Braves end drought but fall to Tigers

Braves end drought, fall to Tigers

ATLANTA -- It doesn't matter that they've put an end to the scoreless streak that plagued them throughout this past week. The Braves are still in the midst of an offensive drought that is making this a second consecutive June to forget.

While they've already surpassed the six-win total they posted last June, this has still been a month filled with frustration, much of which has been created by the fact that they've spent most of the past 10 days being baffled by many of the hurlers who will be representing the American League at next month's All-Star Game.

The imposing run began on June 14, when they were given the assignment of solving reigning AL Cy Young Award winner Johan Santana. In the days that have followed, they've faced C.C. Sabathia, Josh Beckett and Justin Verlander, three of the legitimate candidates who could take that award from Santana this year.

"We haven't missed anybody's No. 1 [starter] in the last week to 10 days," Chipper Jones said. "You're just not going to mount much of anything against them."

Jones' fourth-inning leadoff homer was the only offense the Braves were able to mount against Verlander in Saturday afternoon's 2-1 loss to the Tigers at Turner Field. While the one run wasn't enough to prevent the reality of a four-game losing streak, it was enough to put an end to an ugly scoreless streak that had reached 31 consecutive innings.

"I'm glad that the drought is over," said Jones, who has hit .424 since coming off the disabled list on June 12. "It's been weighing on a lot of people. But still it's very little consolation when we continue to lose."

After losing for the eighth time in their past 11 home games, the Braves' clubhouse was filled with some tension. Brian McCann's disputed called third strike in the ninth inning had led to home-plate umpire Chad Fairchild issuing Braves manager Bobby Cox his 131st career ejection -- moving him into a tie for the all-time Major League record with Hall of Fame manager John McGraw.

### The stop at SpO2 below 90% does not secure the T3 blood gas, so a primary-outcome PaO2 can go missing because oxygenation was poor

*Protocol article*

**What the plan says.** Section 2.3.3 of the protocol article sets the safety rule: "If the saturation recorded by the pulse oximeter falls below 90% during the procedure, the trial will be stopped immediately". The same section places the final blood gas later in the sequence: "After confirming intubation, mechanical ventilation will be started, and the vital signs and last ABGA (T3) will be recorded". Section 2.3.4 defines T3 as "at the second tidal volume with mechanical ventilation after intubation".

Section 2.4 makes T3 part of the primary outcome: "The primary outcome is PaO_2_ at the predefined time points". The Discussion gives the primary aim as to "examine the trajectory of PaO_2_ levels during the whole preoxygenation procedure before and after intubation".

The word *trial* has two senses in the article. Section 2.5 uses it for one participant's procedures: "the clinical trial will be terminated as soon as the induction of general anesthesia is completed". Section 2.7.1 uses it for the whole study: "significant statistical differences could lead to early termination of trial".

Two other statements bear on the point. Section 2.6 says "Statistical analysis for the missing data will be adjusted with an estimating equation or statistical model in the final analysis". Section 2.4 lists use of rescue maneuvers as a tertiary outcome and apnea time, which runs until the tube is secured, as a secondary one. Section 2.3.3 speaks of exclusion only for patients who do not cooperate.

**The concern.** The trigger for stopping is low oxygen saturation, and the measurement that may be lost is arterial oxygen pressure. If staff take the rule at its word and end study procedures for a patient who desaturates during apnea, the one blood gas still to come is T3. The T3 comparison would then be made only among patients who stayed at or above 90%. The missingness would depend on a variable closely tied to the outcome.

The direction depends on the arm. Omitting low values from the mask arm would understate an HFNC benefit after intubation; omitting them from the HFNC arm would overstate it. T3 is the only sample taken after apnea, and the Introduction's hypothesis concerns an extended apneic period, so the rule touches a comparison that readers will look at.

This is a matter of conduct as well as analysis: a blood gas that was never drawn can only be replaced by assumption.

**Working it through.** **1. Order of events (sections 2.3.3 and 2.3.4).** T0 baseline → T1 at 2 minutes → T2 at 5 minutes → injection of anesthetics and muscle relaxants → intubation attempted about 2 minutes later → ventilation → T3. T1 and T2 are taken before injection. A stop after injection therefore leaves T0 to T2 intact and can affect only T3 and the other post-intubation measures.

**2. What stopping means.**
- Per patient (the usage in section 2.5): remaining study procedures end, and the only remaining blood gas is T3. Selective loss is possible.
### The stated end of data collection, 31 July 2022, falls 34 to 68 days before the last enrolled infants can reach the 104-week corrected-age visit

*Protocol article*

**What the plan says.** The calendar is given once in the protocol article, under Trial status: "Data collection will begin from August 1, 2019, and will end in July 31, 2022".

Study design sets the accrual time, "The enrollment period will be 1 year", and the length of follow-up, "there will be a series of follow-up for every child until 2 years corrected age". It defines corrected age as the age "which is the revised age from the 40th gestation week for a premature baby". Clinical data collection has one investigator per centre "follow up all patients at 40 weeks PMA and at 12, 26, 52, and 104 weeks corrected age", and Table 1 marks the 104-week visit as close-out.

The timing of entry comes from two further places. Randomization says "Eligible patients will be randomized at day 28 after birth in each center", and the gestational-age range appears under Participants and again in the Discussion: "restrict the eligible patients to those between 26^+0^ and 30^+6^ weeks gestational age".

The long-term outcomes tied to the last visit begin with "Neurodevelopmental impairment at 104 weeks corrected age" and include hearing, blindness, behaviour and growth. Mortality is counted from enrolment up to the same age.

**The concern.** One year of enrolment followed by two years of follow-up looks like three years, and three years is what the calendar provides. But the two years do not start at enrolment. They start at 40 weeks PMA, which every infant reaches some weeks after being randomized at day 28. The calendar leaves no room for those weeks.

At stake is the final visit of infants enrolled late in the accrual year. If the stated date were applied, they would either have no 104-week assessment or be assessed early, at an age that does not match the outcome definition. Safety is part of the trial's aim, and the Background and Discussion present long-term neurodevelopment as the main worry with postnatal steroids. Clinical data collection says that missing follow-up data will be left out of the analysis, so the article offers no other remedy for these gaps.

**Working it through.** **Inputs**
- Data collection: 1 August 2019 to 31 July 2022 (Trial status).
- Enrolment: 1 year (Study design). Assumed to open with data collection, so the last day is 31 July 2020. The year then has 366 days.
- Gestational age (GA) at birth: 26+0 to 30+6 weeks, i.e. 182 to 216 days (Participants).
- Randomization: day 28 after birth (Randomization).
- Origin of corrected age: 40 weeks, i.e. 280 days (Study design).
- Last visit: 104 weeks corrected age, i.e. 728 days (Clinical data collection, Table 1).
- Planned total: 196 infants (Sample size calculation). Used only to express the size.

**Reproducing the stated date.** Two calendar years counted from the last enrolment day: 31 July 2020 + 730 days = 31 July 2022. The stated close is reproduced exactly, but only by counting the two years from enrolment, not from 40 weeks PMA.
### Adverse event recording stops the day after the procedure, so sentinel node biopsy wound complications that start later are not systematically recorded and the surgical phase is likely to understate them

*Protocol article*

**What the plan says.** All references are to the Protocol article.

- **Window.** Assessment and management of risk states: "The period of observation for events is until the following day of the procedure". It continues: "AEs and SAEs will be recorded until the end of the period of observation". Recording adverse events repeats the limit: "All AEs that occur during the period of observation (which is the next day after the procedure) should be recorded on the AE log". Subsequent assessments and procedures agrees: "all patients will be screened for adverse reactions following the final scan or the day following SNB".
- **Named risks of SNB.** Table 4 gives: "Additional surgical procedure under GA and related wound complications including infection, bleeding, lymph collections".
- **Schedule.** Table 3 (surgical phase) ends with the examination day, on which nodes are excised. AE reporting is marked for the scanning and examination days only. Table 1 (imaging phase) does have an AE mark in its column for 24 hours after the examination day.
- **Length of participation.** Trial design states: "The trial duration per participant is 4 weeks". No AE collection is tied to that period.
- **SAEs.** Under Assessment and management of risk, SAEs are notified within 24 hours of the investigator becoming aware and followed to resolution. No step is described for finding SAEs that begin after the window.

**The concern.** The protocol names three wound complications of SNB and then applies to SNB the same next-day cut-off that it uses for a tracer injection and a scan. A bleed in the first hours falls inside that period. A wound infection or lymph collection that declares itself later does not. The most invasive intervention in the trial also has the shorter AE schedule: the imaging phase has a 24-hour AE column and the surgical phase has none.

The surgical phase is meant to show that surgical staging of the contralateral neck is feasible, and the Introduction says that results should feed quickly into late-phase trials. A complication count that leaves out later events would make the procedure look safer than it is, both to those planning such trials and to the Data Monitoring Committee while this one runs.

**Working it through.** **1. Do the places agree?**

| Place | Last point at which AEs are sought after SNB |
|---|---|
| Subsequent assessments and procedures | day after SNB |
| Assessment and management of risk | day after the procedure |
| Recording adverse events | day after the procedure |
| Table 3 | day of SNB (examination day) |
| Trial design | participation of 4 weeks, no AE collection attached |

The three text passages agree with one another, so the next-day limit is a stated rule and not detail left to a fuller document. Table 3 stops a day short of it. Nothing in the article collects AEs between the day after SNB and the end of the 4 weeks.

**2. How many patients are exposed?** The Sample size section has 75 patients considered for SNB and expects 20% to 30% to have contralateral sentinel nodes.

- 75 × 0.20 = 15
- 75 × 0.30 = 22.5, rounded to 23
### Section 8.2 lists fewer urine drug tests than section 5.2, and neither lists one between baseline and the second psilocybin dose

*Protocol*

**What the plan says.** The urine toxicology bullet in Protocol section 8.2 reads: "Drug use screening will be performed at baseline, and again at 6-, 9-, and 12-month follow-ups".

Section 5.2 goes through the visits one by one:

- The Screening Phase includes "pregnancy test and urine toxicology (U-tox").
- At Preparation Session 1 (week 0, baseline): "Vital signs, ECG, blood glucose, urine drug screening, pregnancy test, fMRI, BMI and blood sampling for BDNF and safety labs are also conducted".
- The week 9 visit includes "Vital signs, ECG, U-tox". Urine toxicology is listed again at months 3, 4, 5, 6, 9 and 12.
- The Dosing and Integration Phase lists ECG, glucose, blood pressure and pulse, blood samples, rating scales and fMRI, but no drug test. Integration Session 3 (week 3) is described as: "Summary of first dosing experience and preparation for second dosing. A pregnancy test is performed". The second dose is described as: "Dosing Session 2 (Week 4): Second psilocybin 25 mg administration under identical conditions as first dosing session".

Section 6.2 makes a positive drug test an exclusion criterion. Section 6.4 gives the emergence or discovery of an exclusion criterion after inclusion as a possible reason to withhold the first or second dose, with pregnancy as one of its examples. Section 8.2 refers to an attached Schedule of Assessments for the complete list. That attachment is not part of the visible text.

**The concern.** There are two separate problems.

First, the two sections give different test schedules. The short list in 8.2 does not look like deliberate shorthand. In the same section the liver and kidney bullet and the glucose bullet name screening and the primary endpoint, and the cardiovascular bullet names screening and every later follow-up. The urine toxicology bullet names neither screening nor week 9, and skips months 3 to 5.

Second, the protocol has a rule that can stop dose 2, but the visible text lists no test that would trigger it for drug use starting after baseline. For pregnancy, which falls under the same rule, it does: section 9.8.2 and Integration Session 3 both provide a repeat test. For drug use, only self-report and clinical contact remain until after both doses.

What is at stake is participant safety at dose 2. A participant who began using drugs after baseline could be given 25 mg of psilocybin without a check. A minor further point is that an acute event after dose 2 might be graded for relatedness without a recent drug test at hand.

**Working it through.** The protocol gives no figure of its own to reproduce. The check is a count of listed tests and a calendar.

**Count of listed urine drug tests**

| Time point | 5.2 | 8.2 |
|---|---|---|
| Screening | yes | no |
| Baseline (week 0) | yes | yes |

At the same time, Jones was busy trying to defend himself against what he and many media members had deemed to be a challenge from John Smoltz. But Smoltz said his comments following Friday night's series-opening loss weren't directed towards the veteran third baseman, who had not played because of discomfort in his right groin region.

These soap-opera-like episodes are rare for this Braves organization, which hasn't exactly experienced too many droughts like this current one, during which they've scored just one run in 38 innings. But the troubles began long before this week. Over the course of their past 11 home games, they've been limited to one run or fewer seven times.

"We're just not swinging the bats, up and down the lineup," said McCann, who has seen the Braves hit just .230 in their 13 home games this month. "I don't know how to explain it. But we're just not swinging the bats at all."

Facing Verlander, who is 4-0 with a 1.24 ERA in four starts this month, wasn't exactly the recipe for a slump buster. The 24-year-old right-hander, who mixes a hard curveball with a regular array of 98 mph fastballs, allowed the Braves four hits and just the one run in seven innings. Jeff Francoeur accounted for two of those hits with a pair of singles.

"Nobody is going to hit Verlander very much, I'm telling you," Cox said. "There were some better swings today. I thought Andruw [Jones], even though he didn't get any [hits], swung a lot better today."

While going hitless in two at-bats, Andruw Jones saw his batting average dip to .198. But that was of little concern for the Braves, who realized they'd just squandered a strong effort from Kyle Davies, who limited a potent Tigers lineup to two earned runs and three hits over 6 1/3 innings. He was forced to exit with a strained left oblique injury that he hopes is minor enough to allow him to make his next start.

"Kyle pitched awesome," McCann said. "We're just not playing good baseball. When we're pitching, we're not hitting, and when we're hitting, we're not pitching."

Davies surrendered a fourth-inning leadoff homer to Carlos Guillen, who had also scored the game's first run in the second inning, when Fairchild ruled he slid under McCann's tag while scoring from second base on a Sean Casey single to right.

While Fairchild wasn't exactly a popular figure in the Braves' clubhouse, Davies put himself in a bad position during that second inning, in which he registered three of his six strikeouts. He had an 0-2 count on Guillen before issuing him a one-out walk. One batter later, he grazed Ivan Rodriguez with a 1-2 pitch. That set the stage for Casey to deliver his RBI single.

Davies was nearly spared losing a fourth straight start when Matt Diaz began the eighth inning with a double. But Diaz was left stranded at second when Fernando Rodney ended the eighth by getting Chipper Jones to hit a long fly ball to left-center field.

It was just the continuation of a drought the Braves are hoping is nearing its end.

"We're not used to struggling this bad," Chipper Jones said. "We just can't stop the ball from rolling downhill."

Mark Bowman is a reporter for MLB.com. This story was not subject to the approval of Major League Baseball or its clubs.